This is a treat to native woodlands and forest species there, but the good news is it tastes great. In spring, you can harvest the leaves and the young stems. The leaves are a cross between garlic and bitter mustard greens, and the stems resemble garlic scapes.

By eating this plant in the US, you can do your part to control it, while in its native range, you can simply enjoy it as another wild edible.

Garlic Mustard Pesto @

5. Ground Elder (Aegopodium podagraria)

Ground elder just emerging.

This plant, ground elder, is another non-native invader in parts of the US, and can be an annoying weed wherever it grows. Even within its native range it is considered by gardeners to be a troublesome weed. Once established, it is difficult to eradicate. But this is another weed or wild plant that can controlled by eating it.

Some people are put off eating this wild edible because they try a mature leaf, and do not care for the rather strong and unusual taste.

But here is the trick – pick the leaf shoots when they are very young, soon after they emerge in the spring and before the leaf has even unfurled.

Pick the leaf stem as low down as possible – this is the main part you want. Then simply stir fry it in olive oil to bring out its pleasing flavour.

Young leaves have a parsley like flavour and can also be used as a pot herb. Nip off flower heads as they form to keep the seeds from forming, and also to keep the plants producing tasty leaves for longer.

Make sure you have identified this plant correctly, as there are several similar plants that could cause ill-effects. Check out this article to find out more about identifying it correctly.

Ground Elder @

6. Chickweed (Stellaria media)

Along with young nettles and wild garlic, this is one of the first wild edible to harvest come spring.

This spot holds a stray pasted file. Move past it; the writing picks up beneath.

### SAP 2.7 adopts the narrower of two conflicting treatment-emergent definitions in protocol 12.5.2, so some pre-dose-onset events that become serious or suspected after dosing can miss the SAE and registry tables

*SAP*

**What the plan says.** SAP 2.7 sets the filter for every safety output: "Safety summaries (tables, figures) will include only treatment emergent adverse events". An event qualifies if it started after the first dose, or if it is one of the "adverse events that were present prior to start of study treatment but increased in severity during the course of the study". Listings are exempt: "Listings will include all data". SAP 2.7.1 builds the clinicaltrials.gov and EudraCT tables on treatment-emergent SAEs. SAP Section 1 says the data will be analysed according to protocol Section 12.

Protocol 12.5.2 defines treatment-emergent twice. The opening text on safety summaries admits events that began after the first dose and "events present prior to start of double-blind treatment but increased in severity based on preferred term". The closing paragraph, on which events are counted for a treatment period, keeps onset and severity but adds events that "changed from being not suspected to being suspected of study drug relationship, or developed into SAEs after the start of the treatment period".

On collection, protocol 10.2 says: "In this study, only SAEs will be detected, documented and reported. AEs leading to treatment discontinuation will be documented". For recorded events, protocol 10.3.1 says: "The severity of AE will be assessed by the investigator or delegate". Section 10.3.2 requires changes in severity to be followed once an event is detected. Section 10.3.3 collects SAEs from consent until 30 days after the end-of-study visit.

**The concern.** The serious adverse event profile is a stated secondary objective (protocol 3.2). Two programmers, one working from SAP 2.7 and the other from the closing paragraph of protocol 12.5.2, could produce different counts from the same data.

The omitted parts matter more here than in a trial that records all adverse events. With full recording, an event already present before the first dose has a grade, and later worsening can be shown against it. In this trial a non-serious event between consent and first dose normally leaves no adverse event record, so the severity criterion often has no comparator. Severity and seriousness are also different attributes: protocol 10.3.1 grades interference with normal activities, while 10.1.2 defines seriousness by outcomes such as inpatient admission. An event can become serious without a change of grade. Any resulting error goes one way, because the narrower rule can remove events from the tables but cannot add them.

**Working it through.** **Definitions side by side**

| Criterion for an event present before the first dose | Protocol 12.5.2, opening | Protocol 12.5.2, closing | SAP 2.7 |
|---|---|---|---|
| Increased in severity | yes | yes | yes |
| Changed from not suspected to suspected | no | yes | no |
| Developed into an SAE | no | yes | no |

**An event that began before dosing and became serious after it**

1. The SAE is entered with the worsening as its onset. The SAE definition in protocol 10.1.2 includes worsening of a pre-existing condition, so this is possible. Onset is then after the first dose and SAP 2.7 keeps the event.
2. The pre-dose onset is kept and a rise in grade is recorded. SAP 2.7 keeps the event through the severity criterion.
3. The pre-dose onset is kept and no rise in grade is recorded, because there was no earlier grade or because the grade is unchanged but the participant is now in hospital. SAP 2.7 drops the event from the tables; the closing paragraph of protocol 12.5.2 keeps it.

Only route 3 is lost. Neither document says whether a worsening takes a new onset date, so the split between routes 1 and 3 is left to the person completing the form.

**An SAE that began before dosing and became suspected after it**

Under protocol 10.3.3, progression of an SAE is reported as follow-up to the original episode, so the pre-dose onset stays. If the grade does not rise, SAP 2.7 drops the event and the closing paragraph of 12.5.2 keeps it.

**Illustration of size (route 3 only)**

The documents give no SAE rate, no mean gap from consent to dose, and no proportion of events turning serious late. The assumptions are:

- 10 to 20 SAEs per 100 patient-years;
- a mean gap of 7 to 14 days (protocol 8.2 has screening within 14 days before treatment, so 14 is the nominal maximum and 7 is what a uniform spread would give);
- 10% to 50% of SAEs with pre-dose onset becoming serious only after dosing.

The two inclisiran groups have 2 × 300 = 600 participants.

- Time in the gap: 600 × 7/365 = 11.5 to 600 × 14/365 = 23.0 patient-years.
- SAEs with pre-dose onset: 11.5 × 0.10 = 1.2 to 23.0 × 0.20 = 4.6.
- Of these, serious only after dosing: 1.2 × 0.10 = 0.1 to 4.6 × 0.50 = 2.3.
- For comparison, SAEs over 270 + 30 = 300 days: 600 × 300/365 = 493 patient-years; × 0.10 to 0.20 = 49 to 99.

Chickweed is another wild edible or edible weed that takes its name from the fact that it is loved by hens. But it is not just hens that appreciate it. This is another of my favourite edible wild plants to forage for in early spring and the great news is that almost all of us will have some growing nearby.

Chickweed is another abundant weed and can be picked by the handful and added to your spring salads. It has a very mild and pleasant flavour that is not that different from iceberg lettuce. And it has a similarly crisp and refreshing texture.

Chickweed Salad @

To find out more about foraging and identifying chickweed, check out the link below:

How To Identify Chickweed @

7. Fat Hen/ Lamb’s Quarters (Chenopodium album)

Chenopodium album goes by many names. It is known as fat hen, lamb’s quarters, and a number of other regional names.

In spring, the young leaves of this plant may be eaten raw (in moderation) but are best cooked. They are mild tasting and a little bland, but make a very acceptable substitute for spinach in a range of recipes. This plant is actually eaten as a staple in parts of South America, Asia and Europe. It is in the same plant family as spinach, quinoa and amaranth.